Thursday, April 26, 2012

Jeremy Hilton & the FIRE project

After 35 issues over a period of 17 years, English poet and editor-publisher of the poetry journal, Fire, Jeremy Hilton, has packed it in, leaving him more time to concentrate on his own poetry and also on his musical compositions in the European classical tradition, the  most recent of which was performed last month at Lauderdale House in London. Author of 10 published collections of poetry, he is one of Britain's best poets, with appearances beginning in the early 1970's in the now legendary 20 issues of Poetry Review edited by Eric Mottram.

I can't be objective about Fire having first met Jeremy in 1976 when Allen and Elaine Fisher invited me to accompany them on a journey up North to see Jeff Nuttall, and to stop off on the way to visit with Paul Buck and Glenda George, and Ulli Freer.  In recent years, Jeremy and I have become good friends, and he has published my own work, poetry and essays (once as a Guest Editorial), in many issues, well over 30 pages, in the print journal, including the final number, and in six of the dozen or so issues he's put online. (see - #'s 26, 17, 12, 11, 9, 8).

However, it is fair to say that Fire was as much a Project as a poetry journal.  Most issues ran to well over 250 tightly packed pages, and Jeremy idealistically refused all grants from Arts funding bodies, preferring to finance each issue from his pension as a social case-worker.  He accepted new work by more previously unpublished poets (and "emerging" poets) in the 17 years than any other editor in the history of English small press publishing, and in each issue published the work of schoolchildren/teenage poets alongside the poetry of old-timers like myself.  As Jeremy had written, his aim was to publish poetry which "doesn't fit within the narrow stereotypes of so many magazines."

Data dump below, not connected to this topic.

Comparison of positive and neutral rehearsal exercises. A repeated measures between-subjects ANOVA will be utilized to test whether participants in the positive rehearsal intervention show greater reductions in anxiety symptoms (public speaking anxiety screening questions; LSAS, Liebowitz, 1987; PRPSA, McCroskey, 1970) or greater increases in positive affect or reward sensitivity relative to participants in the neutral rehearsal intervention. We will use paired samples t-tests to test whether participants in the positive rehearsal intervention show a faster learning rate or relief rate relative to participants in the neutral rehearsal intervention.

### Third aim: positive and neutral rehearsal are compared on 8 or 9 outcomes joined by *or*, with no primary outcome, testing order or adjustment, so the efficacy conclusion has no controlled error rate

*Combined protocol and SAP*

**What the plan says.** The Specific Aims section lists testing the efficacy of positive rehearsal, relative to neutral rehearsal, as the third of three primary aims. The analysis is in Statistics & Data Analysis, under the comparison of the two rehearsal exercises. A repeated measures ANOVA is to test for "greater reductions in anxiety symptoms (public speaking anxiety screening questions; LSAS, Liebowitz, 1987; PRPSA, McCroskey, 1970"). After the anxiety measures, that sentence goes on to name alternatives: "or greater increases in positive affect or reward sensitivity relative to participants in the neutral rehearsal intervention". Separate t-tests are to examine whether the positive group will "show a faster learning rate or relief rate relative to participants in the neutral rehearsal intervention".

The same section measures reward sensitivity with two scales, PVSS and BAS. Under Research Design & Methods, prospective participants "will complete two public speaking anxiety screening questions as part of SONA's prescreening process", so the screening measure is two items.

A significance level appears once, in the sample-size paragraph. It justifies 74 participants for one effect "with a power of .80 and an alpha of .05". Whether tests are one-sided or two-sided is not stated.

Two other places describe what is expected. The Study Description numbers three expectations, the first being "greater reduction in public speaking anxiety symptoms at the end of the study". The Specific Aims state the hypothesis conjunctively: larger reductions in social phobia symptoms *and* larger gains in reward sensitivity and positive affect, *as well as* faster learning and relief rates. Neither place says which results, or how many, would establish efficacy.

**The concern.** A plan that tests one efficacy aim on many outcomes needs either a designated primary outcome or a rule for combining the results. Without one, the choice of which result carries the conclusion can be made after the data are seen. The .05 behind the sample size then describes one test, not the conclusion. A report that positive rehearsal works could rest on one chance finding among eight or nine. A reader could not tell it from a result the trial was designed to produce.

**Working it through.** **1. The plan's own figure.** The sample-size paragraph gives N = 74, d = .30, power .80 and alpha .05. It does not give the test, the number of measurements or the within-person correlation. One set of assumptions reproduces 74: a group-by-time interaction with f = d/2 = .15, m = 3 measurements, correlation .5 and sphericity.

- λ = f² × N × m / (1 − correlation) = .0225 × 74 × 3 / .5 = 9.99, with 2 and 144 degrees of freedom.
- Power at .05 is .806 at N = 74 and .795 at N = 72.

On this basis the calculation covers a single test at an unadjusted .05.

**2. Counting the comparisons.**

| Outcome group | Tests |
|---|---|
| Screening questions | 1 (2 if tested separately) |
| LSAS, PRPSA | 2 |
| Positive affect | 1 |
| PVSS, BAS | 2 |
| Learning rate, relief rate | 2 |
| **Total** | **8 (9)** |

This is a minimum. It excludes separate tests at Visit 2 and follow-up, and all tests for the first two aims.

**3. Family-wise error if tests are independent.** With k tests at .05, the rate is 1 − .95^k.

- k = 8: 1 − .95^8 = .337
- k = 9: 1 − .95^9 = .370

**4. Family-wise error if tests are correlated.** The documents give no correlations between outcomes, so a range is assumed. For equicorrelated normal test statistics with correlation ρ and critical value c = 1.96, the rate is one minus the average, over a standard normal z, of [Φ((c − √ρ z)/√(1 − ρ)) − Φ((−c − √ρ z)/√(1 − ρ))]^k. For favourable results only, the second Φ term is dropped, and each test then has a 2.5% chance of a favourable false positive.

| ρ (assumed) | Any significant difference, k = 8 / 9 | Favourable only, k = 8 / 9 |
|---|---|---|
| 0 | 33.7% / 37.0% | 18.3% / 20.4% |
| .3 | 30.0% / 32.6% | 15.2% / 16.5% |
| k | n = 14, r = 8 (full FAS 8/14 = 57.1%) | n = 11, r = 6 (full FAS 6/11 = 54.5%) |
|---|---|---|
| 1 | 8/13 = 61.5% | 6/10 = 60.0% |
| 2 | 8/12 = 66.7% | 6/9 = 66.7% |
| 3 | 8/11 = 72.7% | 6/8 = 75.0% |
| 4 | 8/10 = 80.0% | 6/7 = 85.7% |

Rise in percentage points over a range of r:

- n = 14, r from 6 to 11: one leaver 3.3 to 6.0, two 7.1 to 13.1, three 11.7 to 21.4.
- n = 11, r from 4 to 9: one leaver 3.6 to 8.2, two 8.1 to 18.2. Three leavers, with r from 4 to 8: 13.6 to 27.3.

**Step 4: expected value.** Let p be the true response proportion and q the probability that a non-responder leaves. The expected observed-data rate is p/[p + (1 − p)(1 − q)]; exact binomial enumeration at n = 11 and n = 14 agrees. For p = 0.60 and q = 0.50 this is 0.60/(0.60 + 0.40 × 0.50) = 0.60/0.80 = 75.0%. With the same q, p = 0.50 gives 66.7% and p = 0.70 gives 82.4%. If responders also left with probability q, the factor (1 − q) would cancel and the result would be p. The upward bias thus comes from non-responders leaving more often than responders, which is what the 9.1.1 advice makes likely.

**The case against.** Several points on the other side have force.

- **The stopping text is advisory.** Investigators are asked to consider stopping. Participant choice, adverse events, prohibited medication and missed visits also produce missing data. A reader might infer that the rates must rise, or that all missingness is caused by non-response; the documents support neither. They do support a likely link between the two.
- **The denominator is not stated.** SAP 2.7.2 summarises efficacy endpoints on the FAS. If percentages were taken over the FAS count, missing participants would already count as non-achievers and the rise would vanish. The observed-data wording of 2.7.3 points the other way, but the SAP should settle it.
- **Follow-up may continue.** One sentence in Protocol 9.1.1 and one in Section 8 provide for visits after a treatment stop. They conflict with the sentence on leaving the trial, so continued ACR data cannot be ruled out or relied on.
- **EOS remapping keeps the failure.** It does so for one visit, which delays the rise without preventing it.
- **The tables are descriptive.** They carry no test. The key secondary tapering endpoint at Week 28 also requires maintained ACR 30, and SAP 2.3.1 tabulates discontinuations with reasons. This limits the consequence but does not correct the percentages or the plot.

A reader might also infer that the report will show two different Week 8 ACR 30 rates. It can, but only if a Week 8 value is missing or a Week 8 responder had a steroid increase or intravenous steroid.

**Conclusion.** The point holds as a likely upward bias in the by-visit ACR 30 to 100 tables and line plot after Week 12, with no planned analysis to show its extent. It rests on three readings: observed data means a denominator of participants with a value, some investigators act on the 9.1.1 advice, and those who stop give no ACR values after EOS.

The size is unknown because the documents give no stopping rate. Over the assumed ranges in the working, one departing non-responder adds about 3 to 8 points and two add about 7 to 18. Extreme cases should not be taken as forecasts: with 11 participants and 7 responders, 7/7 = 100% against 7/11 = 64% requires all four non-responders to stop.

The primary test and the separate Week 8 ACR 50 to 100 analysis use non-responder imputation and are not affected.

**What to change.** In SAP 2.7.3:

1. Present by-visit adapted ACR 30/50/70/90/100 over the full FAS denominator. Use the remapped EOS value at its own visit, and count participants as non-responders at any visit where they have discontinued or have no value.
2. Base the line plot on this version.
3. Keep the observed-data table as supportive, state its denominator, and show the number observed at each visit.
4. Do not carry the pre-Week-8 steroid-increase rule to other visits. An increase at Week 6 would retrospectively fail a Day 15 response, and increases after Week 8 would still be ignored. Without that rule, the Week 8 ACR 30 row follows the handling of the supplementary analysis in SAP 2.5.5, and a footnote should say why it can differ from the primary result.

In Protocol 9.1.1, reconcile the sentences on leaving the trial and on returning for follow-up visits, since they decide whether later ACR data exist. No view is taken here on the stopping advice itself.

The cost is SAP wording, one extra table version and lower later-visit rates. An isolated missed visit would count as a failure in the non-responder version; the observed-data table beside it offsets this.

In fact you'd be hard-pressed to name very many UK innovative/experimental/"unorthodox"/ poets who did not appear in the mag at least once or twice, and there were many "regulars" among the usual suspects besides myself: Colin Simms, John Welch, Chris Torrance, Harry Guest, Owen Davis, to name but five.  Jeremy was also more open to submissions from the U.S. than most other British editors, and the list of distinguished American poets he published includes Adrian C. Louis, Lyn Lifshin, Philip Levine, Barbara Guest, and others less-well known like the late Albert Huffstickler.

Double Issue 29/30 (The International Issue) ran to 400 pages of work from around the world, in English and in translations from poets including Anselm Hollo, Jonathan Griffin, Anthony Rudolf, Joseph P. Clancy (translating Bobi Jones), Thomas Land (translating Radnoti), Ketaki Kushari Dyson (translating Buddhadeva Bose), and many many others.

Like others approaching 3 score and 10, Jeremy has been slowed some by health problems; however, he and his longtime partner, Kim Taplin, poet and prose eco-warrior (and mother-in-law of journalist/author Luke Harding), continue their birding activities from the old farmhouse in rural Oxfordshire.

Blessings and best wishes to my friend on the successful completion of his project.

(from London, April 2012)